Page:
Landless Theatre is at it again. Yes, the company that brings you inane post-modern theatre, has hit another one: Devil Boys from Beyond, premiering this February, and though it’s a triple to the right field wall rather than a grand slam, it’s still worthy of a trip to Adams-Morgan.
This new production has a feel reminiscent of the company’s Mashup Festival which ended last month. To a base made of ‘50’s B-movies, add a bit of Suddenly Last Summer, a sprinkling of your favorite Erskine Caldwell novel, and a dash of a typical “Adult Swim” cartoon, then fold in a heaping portion of “His Girl Friday,” stir gently, but keep it lumpy. Your end product will resemble Devil Boys. Or not.
To paraphrase the 1999 movie “Still Crazy:” men are from Mars, women are from Venus, all the rest are from Pluto. This is a play about the trouble all the rest can cause us innocent Martians and Venutians. In the sleepy southern town of Lizard Lick—surely in the sister cities program with Tobacco Road and Peyton Place—a mysterious duo of “Plutopians” arrive with plans of breeding a new colony on Earth. Hearing of strange occurances down south, Mattie Van Buren (Patrick M. Doneghy) and Gregory Graham (Stephen Hock), a divorced pair of journalist/ photographers for the New York Bugle arrive to investigate. But Mattie’s bitter rival Lucinda Marsh (Lucrezia Blozia) has beaten them into town, and has gotten hold of a jar containing a mysterious alien being that is likely the key to discovering the key to this extraterrestrial threat.
As far as it goes, it’s an okay story, but playwrights Buddy Thomas and Kenneth Elliott are more interested in quoting and referencing 20th century culture than building a comedy that could potentially stick like cosmic ooze. With some undeniably funny lines (“I’ll fill you’re a** with so much lead you’ll [email protected] pencils”) the dialogue is entertaining, but as I write this the following morning, the whole thing surprisingly vanishes like a flying saucer in the night.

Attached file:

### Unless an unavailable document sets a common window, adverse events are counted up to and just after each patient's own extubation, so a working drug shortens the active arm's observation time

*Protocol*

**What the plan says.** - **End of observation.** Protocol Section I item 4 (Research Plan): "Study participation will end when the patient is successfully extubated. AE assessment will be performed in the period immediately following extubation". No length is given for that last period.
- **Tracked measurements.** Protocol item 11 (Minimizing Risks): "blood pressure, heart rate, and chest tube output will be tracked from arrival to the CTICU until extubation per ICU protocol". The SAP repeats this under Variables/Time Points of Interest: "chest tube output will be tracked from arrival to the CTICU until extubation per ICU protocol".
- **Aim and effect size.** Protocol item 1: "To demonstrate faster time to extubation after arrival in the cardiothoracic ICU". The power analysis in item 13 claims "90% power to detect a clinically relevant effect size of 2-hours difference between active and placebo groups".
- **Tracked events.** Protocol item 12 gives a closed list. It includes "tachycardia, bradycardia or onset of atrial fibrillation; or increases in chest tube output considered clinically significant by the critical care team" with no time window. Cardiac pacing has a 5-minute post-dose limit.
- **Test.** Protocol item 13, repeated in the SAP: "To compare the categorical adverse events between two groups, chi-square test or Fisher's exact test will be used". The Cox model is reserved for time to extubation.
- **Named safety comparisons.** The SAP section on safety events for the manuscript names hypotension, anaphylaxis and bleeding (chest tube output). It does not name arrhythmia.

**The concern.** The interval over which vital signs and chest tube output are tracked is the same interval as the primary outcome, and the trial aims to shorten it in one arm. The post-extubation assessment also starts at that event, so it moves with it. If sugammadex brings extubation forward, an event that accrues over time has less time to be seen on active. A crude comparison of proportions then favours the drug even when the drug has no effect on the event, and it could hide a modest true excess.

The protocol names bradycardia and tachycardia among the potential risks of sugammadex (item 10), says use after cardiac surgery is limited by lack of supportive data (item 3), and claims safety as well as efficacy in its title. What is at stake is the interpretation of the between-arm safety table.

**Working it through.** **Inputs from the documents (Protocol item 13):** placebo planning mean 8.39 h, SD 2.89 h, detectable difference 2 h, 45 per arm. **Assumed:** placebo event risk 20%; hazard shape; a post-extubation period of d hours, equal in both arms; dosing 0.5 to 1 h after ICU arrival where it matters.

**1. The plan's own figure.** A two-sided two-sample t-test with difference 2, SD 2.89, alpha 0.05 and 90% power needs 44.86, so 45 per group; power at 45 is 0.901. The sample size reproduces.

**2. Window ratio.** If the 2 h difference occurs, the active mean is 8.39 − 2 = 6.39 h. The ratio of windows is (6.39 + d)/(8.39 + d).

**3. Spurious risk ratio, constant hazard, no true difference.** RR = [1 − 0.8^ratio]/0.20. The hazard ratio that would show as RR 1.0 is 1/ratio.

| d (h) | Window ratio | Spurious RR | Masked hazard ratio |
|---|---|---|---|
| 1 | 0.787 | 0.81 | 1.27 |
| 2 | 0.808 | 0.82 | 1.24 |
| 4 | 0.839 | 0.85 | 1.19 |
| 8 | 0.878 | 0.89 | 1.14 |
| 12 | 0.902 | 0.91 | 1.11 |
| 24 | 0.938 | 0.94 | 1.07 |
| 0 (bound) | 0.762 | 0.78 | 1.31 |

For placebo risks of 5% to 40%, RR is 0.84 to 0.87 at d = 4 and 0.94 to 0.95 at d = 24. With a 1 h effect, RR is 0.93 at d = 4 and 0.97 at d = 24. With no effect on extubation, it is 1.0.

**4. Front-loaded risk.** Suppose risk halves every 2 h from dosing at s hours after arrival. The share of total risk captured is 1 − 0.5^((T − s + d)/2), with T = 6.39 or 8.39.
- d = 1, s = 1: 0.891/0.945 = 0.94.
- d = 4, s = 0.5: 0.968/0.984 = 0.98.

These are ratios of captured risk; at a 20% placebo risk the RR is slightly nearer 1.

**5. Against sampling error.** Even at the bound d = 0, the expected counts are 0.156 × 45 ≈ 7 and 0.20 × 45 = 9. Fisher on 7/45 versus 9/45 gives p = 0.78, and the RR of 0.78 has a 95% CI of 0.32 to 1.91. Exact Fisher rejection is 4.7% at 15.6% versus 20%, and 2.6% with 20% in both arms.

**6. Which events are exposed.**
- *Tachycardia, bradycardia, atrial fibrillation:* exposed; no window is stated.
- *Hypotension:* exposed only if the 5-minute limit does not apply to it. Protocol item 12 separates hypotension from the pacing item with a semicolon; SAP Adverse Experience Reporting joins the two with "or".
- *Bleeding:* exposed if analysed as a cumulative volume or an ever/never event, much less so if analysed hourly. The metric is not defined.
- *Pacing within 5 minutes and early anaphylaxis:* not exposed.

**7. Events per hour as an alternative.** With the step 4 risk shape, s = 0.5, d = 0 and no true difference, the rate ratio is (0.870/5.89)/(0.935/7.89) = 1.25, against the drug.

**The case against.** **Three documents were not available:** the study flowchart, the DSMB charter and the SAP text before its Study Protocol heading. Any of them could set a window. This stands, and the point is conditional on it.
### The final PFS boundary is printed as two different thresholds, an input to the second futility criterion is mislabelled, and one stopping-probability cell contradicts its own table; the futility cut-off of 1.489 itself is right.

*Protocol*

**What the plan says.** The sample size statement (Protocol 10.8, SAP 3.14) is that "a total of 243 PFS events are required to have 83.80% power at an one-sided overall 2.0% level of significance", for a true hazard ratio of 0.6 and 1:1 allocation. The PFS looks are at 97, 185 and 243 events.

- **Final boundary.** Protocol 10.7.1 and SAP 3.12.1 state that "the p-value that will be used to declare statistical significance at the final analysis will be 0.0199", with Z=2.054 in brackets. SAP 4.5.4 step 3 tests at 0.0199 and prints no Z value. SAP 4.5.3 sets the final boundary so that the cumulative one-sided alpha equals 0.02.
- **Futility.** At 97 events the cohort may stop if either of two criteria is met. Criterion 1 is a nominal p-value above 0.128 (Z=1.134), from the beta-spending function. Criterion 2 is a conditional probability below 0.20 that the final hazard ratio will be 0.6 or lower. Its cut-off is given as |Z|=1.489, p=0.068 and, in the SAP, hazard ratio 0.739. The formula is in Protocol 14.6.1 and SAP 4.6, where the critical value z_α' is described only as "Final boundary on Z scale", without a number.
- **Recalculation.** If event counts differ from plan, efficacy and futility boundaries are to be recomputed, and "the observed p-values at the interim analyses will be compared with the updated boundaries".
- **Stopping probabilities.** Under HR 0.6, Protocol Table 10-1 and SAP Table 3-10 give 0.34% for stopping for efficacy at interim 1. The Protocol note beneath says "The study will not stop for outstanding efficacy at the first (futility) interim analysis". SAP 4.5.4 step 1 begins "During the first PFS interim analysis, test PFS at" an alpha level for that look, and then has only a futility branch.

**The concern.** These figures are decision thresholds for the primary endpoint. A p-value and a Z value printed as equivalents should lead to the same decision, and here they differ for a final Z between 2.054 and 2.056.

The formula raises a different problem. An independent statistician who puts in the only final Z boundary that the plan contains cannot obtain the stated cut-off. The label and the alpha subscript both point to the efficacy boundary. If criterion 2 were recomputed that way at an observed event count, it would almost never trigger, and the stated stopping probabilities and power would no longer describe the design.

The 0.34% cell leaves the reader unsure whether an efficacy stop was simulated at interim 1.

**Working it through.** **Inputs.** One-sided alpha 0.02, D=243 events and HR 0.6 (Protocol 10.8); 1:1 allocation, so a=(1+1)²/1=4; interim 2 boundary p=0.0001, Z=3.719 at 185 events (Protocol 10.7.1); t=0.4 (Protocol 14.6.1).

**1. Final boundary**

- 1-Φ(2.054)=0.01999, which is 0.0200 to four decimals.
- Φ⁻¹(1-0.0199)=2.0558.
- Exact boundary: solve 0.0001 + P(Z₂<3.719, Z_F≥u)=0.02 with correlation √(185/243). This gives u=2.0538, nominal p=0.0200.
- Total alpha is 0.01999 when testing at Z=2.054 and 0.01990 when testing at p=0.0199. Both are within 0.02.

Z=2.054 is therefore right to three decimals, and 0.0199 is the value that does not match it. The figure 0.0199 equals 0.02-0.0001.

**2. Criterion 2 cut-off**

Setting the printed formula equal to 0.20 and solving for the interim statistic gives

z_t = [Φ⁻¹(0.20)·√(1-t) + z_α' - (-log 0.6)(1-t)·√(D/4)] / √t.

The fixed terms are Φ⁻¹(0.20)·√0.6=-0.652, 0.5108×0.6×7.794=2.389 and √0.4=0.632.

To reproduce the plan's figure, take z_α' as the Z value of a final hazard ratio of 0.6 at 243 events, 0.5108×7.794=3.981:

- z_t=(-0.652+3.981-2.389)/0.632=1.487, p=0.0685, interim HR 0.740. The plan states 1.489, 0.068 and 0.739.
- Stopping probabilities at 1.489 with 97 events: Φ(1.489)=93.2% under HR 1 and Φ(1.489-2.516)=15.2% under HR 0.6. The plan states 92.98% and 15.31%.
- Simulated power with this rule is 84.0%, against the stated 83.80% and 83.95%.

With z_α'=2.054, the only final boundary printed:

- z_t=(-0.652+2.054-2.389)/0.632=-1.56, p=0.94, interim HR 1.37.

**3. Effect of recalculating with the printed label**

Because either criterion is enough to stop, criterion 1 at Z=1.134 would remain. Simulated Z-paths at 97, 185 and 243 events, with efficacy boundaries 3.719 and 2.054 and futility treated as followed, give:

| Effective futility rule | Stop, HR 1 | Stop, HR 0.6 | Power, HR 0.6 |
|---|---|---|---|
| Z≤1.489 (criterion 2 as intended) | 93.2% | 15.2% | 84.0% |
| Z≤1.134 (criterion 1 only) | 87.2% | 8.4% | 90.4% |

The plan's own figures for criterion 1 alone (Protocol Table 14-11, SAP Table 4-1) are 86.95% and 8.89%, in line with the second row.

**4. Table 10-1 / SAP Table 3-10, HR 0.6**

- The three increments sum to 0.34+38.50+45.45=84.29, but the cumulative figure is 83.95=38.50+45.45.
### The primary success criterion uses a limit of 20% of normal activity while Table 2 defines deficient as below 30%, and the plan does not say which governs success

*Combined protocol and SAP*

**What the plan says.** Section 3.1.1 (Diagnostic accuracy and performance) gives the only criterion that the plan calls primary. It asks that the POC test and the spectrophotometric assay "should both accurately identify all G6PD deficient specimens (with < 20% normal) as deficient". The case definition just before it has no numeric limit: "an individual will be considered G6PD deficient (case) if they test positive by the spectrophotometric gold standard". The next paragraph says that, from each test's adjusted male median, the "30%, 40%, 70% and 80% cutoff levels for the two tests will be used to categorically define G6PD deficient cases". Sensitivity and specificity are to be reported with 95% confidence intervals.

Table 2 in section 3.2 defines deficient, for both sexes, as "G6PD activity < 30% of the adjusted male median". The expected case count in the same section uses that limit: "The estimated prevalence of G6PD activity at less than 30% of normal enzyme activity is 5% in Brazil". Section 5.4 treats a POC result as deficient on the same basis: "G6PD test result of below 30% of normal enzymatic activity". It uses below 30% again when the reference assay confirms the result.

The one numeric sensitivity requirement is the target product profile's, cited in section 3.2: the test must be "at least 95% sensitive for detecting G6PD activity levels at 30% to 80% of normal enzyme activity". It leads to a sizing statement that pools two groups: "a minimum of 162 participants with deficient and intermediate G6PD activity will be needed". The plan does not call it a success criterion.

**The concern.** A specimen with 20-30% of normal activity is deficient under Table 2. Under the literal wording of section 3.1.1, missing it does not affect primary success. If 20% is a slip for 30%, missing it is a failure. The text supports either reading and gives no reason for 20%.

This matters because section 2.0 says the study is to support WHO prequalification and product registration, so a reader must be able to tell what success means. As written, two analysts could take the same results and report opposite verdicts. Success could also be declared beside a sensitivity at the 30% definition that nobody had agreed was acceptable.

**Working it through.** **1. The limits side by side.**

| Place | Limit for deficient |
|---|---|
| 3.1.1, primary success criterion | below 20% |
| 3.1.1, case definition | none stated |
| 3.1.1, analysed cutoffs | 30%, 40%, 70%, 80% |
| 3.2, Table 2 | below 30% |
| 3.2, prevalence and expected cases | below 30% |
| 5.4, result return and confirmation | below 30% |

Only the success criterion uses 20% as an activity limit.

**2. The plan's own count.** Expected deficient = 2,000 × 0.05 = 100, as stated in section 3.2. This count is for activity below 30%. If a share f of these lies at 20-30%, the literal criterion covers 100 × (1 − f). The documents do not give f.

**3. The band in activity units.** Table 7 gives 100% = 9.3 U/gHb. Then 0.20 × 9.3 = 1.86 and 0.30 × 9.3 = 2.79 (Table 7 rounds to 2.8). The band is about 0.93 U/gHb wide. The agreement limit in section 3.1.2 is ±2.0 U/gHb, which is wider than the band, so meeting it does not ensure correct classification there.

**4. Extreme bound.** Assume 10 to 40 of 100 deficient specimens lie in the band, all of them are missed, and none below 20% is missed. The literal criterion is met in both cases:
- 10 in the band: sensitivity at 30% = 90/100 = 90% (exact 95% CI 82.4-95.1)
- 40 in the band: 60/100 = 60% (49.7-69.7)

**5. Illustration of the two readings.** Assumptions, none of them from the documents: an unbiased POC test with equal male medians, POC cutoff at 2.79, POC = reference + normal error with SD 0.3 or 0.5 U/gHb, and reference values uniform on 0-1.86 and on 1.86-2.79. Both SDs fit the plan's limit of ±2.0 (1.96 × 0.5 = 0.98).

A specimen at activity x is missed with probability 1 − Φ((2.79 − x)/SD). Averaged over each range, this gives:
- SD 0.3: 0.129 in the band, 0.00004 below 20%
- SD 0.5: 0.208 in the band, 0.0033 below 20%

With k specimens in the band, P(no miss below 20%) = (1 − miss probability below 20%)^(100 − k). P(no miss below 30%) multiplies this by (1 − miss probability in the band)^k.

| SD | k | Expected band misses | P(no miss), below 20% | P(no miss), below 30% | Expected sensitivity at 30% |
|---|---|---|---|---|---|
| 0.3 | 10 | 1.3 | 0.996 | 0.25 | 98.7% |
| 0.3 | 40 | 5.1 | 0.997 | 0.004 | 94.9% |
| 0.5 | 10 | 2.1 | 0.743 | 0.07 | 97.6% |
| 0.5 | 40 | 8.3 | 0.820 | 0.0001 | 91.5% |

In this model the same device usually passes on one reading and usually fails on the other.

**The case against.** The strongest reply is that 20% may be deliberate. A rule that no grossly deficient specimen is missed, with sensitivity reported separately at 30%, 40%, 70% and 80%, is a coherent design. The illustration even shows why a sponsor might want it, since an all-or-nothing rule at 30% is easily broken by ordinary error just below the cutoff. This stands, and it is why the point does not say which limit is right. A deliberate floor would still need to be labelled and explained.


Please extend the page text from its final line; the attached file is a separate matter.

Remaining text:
The actors, for their part, chew the scenery like a month-old pork rind, and that’s what they are supposed to do. “Ersatz” is a word we critics use when we want to impress you with our erudite command of grammar. So, I avoided it. In this case, however, I cannot think of a more fitting term. What else would you call it when you have a nearly all-male cast playing a preponderance of female roles? Or when they stagger around on stage, appearing ripe with alien child? Or when they deliver some of the snarkiest lines of dialogue you will hear on stage, complete with many well-placed F-words? Charles Boyington and Steve Kirkpatrick are especially off-the-wall as Dottie Primrose and Florence Wexler, respectively: two of the town’s many, many resident kooks. As Dottie says early on: if something usual is going on in this town, it’s unusual.
As with most Landless productions, the scenery is spare and evolving. Surprises in both visual effects and plot abound. But know this – like many of the B-movies it lampoons, this is a diversion, meant to be tossed aside after use.
Devil Boys from Beyond
By Buddy Thomas and Kenneth Elliott
Directed by Heather Bagnall Scheeler
Produced by Landless Theatre
Reviewed by Steve Hallex
Running time: 90 minutes with no intermission